• Documentation is key to build confidence in your process, and improve next time

The best process will collect the most accurate data for the biggest impacts, and spend less time on smaller sources.

6. Report what’s needed

The way that your emissions are reported is as valuable as the data itself. This depends on the reporting goals and audience, of course. Regulations such as the EU NFRD or SECR in the UK will often state exactly what should be included. But other frameworks are more qualitative, and it can be unclear how to take action.

  • Consider your audience knowledge. ESG-focused asset managers, for example, will know a lot more about data challenges than the general public. Some topics are not relevant to a general press release, but are useful for shareholders.
  • State the actions to be taken. Companies should be doing something about their emissions, not just measuring them. All stakeholders want to see that something tangible will be done, even small first steps.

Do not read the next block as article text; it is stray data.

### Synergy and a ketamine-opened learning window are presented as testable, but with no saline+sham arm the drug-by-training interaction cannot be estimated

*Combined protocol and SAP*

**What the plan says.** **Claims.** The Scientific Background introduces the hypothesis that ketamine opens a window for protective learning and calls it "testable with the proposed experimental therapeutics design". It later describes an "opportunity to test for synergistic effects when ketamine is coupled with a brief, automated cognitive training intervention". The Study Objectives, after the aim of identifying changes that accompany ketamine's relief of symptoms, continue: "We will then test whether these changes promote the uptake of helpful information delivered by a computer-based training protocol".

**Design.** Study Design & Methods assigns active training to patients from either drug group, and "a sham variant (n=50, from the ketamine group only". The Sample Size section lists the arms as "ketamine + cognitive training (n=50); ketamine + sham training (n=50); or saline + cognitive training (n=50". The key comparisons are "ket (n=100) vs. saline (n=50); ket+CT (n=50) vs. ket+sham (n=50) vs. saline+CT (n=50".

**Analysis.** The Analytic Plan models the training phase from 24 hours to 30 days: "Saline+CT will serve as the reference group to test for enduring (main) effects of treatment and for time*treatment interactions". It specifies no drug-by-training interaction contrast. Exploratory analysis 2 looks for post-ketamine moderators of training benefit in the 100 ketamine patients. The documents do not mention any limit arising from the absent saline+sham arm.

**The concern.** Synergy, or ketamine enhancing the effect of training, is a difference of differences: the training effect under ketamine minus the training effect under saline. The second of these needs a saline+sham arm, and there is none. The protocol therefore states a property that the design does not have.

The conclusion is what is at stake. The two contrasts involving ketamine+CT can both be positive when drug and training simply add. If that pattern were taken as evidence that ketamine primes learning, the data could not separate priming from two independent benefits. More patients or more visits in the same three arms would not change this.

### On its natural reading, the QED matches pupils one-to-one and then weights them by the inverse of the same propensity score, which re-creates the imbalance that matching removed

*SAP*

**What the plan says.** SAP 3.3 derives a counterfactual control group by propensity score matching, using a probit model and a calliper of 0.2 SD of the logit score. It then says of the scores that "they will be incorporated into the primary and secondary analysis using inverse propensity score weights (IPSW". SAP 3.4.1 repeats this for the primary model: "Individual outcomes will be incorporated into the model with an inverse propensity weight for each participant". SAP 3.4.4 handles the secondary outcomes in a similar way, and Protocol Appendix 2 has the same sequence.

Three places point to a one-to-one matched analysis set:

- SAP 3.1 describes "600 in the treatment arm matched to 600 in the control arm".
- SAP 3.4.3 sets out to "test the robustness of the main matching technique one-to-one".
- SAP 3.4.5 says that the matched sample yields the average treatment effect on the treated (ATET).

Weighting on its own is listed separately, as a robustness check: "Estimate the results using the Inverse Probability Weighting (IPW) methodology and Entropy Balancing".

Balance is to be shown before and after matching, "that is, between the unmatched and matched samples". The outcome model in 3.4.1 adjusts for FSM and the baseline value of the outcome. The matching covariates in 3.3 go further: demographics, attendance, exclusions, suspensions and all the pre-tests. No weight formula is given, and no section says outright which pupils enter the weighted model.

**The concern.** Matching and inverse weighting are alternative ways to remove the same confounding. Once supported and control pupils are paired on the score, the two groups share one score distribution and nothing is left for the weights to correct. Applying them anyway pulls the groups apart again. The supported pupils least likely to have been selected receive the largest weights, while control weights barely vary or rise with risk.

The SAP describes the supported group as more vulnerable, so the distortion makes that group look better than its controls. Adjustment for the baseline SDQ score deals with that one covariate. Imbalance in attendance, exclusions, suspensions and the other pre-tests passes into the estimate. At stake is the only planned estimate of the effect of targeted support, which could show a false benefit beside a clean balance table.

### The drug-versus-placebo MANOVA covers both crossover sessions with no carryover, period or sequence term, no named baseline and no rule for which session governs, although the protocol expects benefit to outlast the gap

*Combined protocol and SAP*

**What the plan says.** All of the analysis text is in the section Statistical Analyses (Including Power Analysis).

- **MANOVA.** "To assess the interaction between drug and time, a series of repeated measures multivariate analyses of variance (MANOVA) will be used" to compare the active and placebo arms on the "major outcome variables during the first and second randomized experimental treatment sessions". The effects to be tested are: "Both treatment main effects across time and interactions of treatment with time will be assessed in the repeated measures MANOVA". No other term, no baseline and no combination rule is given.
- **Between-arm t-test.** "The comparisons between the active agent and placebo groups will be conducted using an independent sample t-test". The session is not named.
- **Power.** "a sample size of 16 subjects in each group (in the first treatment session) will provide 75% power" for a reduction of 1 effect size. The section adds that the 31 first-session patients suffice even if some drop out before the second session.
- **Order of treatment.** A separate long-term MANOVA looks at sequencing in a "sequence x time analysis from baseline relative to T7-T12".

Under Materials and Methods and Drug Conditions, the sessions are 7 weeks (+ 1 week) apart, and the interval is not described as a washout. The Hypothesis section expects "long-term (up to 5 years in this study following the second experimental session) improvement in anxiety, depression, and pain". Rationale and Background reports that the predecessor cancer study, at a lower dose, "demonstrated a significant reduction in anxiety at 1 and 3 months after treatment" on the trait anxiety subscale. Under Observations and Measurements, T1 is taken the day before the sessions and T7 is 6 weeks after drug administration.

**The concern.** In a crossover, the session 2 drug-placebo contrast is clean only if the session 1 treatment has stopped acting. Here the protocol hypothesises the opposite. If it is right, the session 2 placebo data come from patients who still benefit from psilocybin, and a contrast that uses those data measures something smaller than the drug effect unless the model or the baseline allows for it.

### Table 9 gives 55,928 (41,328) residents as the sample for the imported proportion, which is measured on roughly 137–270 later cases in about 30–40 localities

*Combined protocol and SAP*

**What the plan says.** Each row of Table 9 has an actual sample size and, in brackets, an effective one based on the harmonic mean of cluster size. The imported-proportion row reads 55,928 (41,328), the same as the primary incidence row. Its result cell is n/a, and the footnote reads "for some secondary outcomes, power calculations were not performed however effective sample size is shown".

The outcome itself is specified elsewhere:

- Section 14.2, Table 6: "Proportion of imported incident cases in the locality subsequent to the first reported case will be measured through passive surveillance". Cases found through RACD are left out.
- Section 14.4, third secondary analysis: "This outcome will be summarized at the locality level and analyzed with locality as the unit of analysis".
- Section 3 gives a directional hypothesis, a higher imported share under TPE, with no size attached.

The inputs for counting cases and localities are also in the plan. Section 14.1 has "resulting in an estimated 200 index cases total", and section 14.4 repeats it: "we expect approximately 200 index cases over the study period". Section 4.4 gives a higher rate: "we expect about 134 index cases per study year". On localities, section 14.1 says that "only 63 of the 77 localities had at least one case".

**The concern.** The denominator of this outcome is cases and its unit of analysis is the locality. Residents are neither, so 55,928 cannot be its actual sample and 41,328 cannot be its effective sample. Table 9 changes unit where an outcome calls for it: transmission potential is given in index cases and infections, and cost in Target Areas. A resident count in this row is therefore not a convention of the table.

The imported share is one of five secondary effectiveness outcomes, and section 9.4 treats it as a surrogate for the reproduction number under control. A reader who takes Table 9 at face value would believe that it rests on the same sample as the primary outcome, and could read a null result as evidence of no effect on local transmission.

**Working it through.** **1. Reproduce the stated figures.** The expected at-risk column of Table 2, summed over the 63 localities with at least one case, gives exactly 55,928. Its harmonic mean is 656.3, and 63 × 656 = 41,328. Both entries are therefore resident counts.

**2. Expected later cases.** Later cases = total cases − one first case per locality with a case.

• Relative sizes and trends are more important than absolute values. All stakeholders: boards, CEOs, investors, want to compare companies side-by-side. Include breakdowns (%) of emission sources and trends, year on year, where possible. The precise estimated volume of greenhouse gas is less useful than relative sizes.

7. Take action: make fewer, bigger moves

Finally – it’s important to remember the goal is not just to report, but to reduce emissions. Your reporting which will show where you can have the most impact. Tackling emissions is hard, and will take sustained effort over time. However, there are opportunities too. These range from simple cost reductions to more strategic changes in material & supplier selection, or accessing new customer segments by developing to low-impact products. You do not have infinite time, however, and you need to prove the value of tackling emissions to the wider organisation. It’s better to drive a few initiatives in some focused areas, as opposed to tackling the entire footprint overnight. In this way, it will be easy for the wider business to see how value is created by reducing emissions. Successful companies take time to create this clear vision of where they can go. The foundation is always solid data, and should be the starting point.

econscia cloud helps companies to automate their Scope 3 emissions reporting. We enable companies to spend time on solutions, not compiling reports.